Walking home, Jessica states that she could not consider a lesbian relationship. In response, Helen kisses her and walks away. Jessica is both stunned and intrigued, finally deciding to contact Helen again, telling her she is willing to give the relationship a try, but she wants to keep their liaison a secret. Jessica insists on taking things slow, but Helen wants to seduce her as quickly as possible. When she finally sparks a response from Jessica, one of Helen’s boyfriends shows up at her apartment, and Jessica makes an excuse to leave. Finally, Judy Stein invites Helen to the Stein home for Shabbat dinner and to meet Jessica’s brother Dan. When the weather turns bad, she is invited to stay over, sharing Jessica’s bed at last. Helen becomes hurt, however, when she learns that Jessica was not planning to bring her to Dan’s wedding. Being very perceptive, Judy figures out the situation and tells her daughter that Helen is a very fine person. Jessica invites Helen as her guest to Dan’s wedding, bringing their relationship out into the open. She decides to move in with her. Jessica also decides to quit her job and become an artist. Months pass, and Jessica is completely happy with the relationship, but Helen is frustrated because she feels that Jessica never wants to make love. Helen finally decides to dump her. More months pass, and Josh runs into Jessica in a bookstore. When he learns that she is no longer with Helen, he asks her out. Later, Jessica meets Helen at a cafe. They have become best friends now that they are no longer lovers, and Helen advises Jessica in her renewed romance with Josh. So at the conclusion, Jessica has returned to the straight world and Helen has chosen to continue wholeheartedly as a lesbian.

Critique

Written and occasionally improvised by its two co-stars, Kissing Jessica Stein owes its success to the believability of the main characters and their changing attitudes. Although influenced by such television series as Friends and Sex and the City, Kissing Jessica Stein has its own unique vitality. Jessica is a “type A” personality in the extreme—hypercritical yet totally lacking in self-confidence. She chatters on and on, covering her insecurity as best she can. She became so frustrated with her love life that she wanted to try something different, as long as it was genuine. Once she entered the relationship with Helen, she remained tentative until she received her mother’s approval. At that point, she reached her own comfort level, relaxed, and became herself. Unfortunately for Helen, Jessica was not a lesbian at heart. She just basked in the glow of the “sisterhood” of her relationship with Helen, which lacked any true passion. Helen, on the other hand, wanted to be desired more than anything. This was perhaps the reason she had so many boyfriends. She wanted to find that same intensity level with a woman, something Jessica could never provide. It is fascinating to listen to Helen’s uninhibited conversations with her two gay artist friends. At one point she refers to Jessica as “a Jewish Sandra Dee,” reinforcing the 1960s film undercurrent.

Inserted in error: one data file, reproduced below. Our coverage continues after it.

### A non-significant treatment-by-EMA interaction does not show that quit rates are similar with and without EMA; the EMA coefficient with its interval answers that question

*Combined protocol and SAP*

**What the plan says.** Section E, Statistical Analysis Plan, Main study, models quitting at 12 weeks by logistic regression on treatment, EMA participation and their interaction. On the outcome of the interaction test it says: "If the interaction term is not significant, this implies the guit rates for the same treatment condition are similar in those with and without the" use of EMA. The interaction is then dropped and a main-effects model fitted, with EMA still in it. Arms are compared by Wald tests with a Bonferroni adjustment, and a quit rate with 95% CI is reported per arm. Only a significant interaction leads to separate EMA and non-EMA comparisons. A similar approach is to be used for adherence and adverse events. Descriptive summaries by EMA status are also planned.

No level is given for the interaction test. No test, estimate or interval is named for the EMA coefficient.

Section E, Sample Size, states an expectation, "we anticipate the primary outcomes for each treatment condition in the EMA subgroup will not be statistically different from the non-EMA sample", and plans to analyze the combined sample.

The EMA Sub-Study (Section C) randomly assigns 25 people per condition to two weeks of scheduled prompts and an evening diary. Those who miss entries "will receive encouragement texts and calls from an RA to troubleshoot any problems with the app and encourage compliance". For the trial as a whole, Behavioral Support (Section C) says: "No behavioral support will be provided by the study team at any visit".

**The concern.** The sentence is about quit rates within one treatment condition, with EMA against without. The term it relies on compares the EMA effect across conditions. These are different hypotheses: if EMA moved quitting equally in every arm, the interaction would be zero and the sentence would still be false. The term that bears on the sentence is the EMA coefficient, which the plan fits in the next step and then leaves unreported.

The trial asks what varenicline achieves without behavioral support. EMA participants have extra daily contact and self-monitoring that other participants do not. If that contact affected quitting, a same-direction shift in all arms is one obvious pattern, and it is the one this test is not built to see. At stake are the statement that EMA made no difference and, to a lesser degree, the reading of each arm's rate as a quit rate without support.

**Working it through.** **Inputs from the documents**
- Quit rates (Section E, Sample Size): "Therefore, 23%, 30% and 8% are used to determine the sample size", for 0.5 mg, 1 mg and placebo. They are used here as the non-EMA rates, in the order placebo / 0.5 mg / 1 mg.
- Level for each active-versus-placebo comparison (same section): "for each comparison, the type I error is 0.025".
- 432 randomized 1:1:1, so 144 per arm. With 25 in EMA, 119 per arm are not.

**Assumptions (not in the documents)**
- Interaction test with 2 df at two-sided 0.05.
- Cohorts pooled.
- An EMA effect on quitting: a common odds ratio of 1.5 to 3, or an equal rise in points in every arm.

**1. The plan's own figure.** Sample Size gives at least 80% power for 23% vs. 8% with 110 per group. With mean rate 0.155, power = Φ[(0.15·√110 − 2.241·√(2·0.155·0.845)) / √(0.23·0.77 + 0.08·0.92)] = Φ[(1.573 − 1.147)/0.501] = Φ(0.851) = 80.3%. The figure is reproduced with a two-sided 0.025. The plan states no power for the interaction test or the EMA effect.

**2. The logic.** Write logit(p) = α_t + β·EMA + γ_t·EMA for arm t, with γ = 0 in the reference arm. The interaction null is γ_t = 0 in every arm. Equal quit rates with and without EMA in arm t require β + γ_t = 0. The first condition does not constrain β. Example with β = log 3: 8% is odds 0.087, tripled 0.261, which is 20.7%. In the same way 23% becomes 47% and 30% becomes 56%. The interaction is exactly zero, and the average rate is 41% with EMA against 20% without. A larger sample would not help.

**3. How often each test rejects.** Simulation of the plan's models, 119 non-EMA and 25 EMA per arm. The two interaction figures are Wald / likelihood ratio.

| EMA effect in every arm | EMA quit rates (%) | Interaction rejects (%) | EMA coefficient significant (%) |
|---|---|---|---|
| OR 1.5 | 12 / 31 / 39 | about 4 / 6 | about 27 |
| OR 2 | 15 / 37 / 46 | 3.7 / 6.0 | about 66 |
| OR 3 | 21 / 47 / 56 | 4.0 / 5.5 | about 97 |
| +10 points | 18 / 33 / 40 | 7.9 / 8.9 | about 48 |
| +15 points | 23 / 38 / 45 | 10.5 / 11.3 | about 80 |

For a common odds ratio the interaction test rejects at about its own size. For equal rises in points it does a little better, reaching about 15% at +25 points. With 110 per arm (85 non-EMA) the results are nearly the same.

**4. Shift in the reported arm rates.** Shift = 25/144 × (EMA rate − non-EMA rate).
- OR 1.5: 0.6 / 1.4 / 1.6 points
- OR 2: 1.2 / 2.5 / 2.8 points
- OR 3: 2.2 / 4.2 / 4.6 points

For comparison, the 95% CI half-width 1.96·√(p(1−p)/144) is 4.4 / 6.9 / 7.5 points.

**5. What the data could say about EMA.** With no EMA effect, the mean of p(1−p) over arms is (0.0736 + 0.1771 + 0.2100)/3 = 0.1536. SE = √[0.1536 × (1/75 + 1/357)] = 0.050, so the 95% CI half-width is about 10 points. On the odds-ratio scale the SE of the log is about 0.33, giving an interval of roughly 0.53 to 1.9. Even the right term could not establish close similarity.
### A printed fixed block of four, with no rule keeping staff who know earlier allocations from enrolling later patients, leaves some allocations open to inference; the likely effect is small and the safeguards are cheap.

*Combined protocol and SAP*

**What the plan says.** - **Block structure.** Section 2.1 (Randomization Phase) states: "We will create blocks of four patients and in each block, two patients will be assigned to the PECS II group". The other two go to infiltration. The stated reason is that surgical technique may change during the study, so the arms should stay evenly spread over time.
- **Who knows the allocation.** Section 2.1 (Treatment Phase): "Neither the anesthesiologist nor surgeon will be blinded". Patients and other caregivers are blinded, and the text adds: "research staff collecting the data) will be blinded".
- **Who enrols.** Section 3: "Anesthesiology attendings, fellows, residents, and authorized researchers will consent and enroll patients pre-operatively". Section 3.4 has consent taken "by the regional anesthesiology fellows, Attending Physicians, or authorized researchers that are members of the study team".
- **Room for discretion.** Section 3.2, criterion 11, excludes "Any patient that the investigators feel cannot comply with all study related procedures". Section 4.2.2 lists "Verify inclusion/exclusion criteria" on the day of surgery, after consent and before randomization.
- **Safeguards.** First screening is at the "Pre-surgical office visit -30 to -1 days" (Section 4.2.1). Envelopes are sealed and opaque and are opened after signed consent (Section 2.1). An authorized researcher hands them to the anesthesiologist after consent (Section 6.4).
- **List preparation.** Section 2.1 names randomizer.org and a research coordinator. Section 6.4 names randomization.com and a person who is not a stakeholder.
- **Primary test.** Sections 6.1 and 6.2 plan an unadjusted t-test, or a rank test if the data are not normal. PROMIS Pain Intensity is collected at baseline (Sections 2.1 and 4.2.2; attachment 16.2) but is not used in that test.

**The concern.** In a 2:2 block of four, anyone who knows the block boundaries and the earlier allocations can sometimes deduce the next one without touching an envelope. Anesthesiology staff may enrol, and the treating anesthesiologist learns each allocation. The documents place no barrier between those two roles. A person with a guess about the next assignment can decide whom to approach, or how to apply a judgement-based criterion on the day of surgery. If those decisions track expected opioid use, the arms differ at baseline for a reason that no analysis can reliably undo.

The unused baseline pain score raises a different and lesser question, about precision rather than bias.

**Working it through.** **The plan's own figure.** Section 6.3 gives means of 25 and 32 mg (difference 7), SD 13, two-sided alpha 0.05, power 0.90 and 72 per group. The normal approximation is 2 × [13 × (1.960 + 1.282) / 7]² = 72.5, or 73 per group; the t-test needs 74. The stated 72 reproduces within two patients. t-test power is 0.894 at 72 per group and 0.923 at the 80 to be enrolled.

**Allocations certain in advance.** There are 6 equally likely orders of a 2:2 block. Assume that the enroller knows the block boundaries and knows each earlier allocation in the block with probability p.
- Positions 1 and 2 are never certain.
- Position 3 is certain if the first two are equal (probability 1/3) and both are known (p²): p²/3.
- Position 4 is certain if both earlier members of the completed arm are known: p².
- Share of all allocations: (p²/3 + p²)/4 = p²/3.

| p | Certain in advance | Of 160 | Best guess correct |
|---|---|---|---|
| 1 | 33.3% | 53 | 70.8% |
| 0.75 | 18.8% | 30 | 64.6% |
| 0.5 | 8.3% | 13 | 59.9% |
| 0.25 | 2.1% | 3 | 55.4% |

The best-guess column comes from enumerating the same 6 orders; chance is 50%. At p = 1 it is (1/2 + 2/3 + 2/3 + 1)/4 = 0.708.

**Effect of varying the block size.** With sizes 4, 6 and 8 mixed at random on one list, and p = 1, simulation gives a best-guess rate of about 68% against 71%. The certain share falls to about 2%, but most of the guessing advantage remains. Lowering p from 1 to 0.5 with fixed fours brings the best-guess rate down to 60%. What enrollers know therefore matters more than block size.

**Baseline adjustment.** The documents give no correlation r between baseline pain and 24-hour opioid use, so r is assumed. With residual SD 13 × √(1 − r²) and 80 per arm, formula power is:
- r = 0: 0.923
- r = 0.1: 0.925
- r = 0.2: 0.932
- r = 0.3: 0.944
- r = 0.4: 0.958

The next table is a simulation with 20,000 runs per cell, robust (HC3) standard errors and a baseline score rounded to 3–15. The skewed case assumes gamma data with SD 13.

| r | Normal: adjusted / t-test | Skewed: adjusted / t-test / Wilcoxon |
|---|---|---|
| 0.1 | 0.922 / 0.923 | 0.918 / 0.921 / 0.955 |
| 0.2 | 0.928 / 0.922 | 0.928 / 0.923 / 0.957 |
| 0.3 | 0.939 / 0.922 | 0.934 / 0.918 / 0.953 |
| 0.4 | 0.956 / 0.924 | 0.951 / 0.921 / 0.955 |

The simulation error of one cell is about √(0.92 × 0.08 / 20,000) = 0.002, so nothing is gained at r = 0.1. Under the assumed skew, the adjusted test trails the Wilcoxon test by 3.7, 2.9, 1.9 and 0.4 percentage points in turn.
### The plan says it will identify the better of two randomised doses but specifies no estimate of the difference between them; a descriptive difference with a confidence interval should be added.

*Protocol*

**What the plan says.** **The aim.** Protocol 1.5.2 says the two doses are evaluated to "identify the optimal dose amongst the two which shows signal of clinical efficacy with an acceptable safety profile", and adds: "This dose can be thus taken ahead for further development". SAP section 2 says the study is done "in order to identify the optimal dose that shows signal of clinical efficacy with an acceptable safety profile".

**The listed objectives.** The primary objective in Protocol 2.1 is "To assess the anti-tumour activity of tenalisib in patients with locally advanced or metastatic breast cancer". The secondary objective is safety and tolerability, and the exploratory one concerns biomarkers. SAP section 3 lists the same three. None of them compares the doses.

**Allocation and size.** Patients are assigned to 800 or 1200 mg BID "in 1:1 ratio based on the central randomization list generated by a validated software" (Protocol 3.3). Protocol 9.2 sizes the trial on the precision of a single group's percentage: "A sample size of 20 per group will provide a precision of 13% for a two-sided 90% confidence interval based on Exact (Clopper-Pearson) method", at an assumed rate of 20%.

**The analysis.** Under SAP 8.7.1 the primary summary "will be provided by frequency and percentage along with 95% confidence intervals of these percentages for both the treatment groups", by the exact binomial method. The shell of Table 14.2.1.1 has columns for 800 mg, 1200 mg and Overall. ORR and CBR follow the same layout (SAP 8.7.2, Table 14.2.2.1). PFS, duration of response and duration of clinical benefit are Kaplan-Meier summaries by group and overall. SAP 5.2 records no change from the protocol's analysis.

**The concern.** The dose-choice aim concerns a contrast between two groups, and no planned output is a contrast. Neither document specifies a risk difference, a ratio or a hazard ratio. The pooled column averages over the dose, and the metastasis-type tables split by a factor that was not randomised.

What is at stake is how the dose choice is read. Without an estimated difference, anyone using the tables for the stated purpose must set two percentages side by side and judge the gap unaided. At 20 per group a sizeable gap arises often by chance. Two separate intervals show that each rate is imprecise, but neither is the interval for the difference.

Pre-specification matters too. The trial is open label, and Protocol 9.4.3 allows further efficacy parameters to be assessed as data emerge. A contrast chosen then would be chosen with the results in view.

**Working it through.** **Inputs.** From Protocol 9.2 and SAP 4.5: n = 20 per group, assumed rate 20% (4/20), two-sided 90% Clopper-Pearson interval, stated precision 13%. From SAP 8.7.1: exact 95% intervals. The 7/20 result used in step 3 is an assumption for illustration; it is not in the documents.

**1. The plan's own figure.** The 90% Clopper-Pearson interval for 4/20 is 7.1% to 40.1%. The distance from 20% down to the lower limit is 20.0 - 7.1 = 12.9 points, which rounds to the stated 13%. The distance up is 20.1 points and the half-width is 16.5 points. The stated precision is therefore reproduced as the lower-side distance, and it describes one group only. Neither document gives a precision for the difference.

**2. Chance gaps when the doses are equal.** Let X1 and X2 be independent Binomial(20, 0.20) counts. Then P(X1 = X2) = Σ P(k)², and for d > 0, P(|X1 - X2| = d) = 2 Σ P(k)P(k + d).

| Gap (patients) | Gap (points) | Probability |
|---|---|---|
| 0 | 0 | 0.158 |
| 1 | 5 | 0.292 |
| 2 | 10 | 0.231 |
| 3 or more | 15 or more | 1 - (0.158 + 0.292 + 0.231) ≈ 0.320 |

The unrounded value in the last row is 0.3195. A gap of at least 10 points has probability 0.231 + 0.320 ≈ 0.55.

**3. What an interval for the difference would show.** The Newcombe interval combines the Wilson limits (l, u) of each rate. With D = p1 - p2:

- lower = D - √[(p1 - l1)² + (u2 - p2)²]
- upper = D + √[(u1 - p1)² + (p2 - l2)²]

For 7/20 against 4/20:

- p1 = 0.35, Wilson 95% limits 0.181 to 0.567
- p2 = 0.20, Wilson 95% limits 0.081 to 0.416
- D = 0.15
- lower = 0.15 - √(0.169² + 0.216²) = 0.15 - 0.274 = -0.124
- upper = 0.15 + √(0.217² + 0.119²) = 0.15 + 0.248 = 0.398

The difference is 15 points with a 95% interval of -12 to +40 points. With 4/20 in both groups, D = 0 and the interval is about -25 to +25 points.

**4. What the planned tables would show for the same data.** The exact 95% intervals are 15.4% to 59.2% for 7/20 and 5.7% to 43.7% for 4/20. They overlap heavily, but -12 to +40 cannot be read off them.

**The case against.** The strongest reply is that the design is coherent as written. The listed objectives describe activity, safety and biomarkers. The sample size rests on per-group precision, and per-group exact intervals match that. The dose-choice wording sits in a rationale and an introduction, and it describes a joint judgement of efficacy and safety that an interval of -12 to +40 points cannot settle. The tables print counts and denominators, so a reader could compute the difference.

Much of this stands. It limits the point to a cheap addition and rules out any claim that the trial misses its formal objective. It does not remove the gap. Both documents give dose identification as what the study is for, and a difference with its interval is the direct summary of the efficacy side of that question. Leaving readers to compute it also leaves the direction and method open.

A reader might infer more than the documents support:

Jennifer Westfeldt is a wonderful actress who really brings Jessica alive. Her voice has the same mellifluous tones as Helen Hunt, but often accelerated to a crescendo that is simply amazing. Jessica becomes more appealing as the film wears on, losing the high tension level that is so abrasive in the opening scenes. Heather Juergensen is far more sensual as Helen, more down to earth and honest. She is the more interesting of the two main characters. Kissing Jessica Stein can provoke lively discussion about the nature of friendship, romance, and the actual nature of lesbianism. It is also an extremely amusing film, shot almost entirely on location in New York City. One interesting point, much of the footage was reedited before the film’s release to cut out the many visual references to the World Trade Center contained in the original print.

Kitasato, Shibasaburo [next] [back] KISS Meets the Phantom of the Park